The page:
Pelosi Triumphs With Passage Of CASH Act Mandating $2000 Relief Payments

Pelosi Triumphs With Passage Of CASH Act Mandating $2000 Relief Payments

House Speaker Nancy Pelosi scored a big win on Monday night when the CASH Act, which would increase direct payments to individuals included in the recent coronavirus relief package from $600 to $2,000, passed the chamber by a 275-134 vote.

Though Pelosi and the Democrats hold a solid majority in the House of Representatives, this bill required a two-thirds majority to be approved by the chamber because it was moved under a process known as suspension. It wasn't clear the act had enough votes to pass, though she made clear she would keep fighting to pass it even if it failed.

"We will pass this bill today either under suspension or under a rule where it just requires a majority vote," she said. "I do think the American people would love to see that unity on their behalf."

But the speaker was able to spur 44 Republican members to break ranks and support the measure on Monday evening.

So while she showed that the Democratic Party largely stands behind calls for Americans to get more support — not less — during the pandemic, she also split the Republican caucus. And even by exposing the cracks in Republicans, she stilled showed most of the party is against the plan to give help to American families — even a plan supported by President Donald Trump.

That's not necessarily a massive coup for her, but it starts 2021 off on favorably footing, even as her caucus is set to shrink substantially. Her party is almost entirely united behind a popular issue, and her opponents are fractured. As soon as Trump announced he might block the bill and demanded the $2,000 payments, Pelosi jumped at the opportunity he had presented. Since it wasn't clear the bill could pass the two-thirds threshold, the plan is working out even better than she might have hoped.

But will the bill actually become law? Will Americans get $600 checks instead of $2,000?

That's far less clear. To become law, the Senate must now take up the bill. Under normal circumstances, it would be safe to assume that Senate Majority Leader Mitch McConnell wouldn't even consider bringing the legislation to a vote. He hates bringing up tough bills that split his caucus, and he hates capitulating to Nancy Pelosi.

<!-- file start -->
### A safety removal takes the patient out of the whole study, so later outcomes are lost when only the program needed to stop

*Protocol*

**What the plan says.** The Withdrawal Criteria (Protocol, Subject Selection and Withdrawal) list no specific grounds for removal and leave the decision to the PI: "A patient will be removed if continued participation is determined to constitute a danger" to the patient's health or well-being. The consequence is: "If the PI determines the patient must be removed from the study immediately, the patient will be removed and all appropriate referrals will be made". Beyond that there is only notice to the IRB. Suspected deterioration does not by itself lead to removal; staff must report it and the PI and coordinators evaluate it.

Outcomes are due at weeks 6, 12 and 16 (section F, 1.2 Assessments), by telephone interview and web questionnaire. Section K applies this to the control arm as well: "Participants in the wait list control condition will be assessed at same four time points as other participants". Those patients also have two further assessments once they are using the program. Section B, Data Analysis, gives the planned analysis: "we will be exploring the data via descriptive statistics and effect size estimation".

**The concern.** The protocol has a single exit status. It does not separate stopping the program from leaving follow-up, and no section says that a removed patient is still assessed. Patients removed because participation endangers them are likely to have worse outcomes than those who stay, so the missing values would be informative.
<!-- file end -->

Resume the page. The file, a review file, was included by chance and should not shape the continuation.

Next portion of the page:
But by backing the measure, Trump has put McConnell in a tight spot. Control of the Senate for the next two years hangs in the balance as voting continues in Georgia Senate runoffs scheduled for Jan. 5. If Democrats win both seats for the state, the Democratic Party would control the chamber, thanks to Vice President-elect Kamala Harris' power to cast tie-breaking votes.

Democratic candidates Jon Ossoff and Raphael Warnock have been hammering Republican Sens. Kelly Loeffler and David Perdue over the direct payment issue in the fight for the two Senate seats. Loeffler and Perdue had touted the passage of $600 payments that have since been slammed by the president as insufficient, while Ossoff and Warnock have vehemently supported the higher payments.

If McConnell just wants to block the bill to increase the payments, he can. But he risks putting Loeffler and Perdue on the defensive a week before the day of the runoffs, since their seats will determine whether McConnell remains majority leader. It's also not clear if Perdue and Loeffler really are enthusiastic about the more generous level of direct spending on families, but it seems unlikely they would want to oppose the popular measure right before Georgia voters cast their ballots.

But if McConnell brings it to the floor, will it pass? Senate Democrats are expected to support it. And some Republicans, such as Sen. Marco Rubio of Florida, have voiced support for the measure. Along with Perdue and Loeffler, and a handful of other sympathetic GOP senators, it's possible there'd be enough votes for it to pass. But it would infuriate some members of the GOP caucus, such as Sen. Rand Paul of Kentucky and Sen. Ron Johnson of Wisconsin, who vehemently oppose the idea on principle.

McConnell and the Senate GOP may try to find some poison pill to attach to the bill to prevent Democrats from supporting the measure, such as the creation of a voter fraud investigation or repeal of Section 230 to appeal to Trump's personal grievances. But these shenanigans may just emphasize that the Republicans aren't focused on enacting support for American families; they are just playing games instead.

Despite all this, it's not certain the fight falls out in Democrats' favor. While all the dynamics and popular opinion seem to support the Democratic Party's position and thus bolster than chances of Warnock and Ossoff in Georgia, voter behavior can be unpredictable. It's not clear that the people casting their ballots will interpret the series of events in the way they're perceived by people in Washington, D.C. Perhaps voters will have been successfully convinced by Trump that the $2,000 payments were his idea, and they'll show support for him by voting to send his allies, Perdue and Loeffler, back to the Senate.

Those uncertainties, aside, however, it's clear that events are playing out just as Pelosi had hoped, while McConnell has been roiled.


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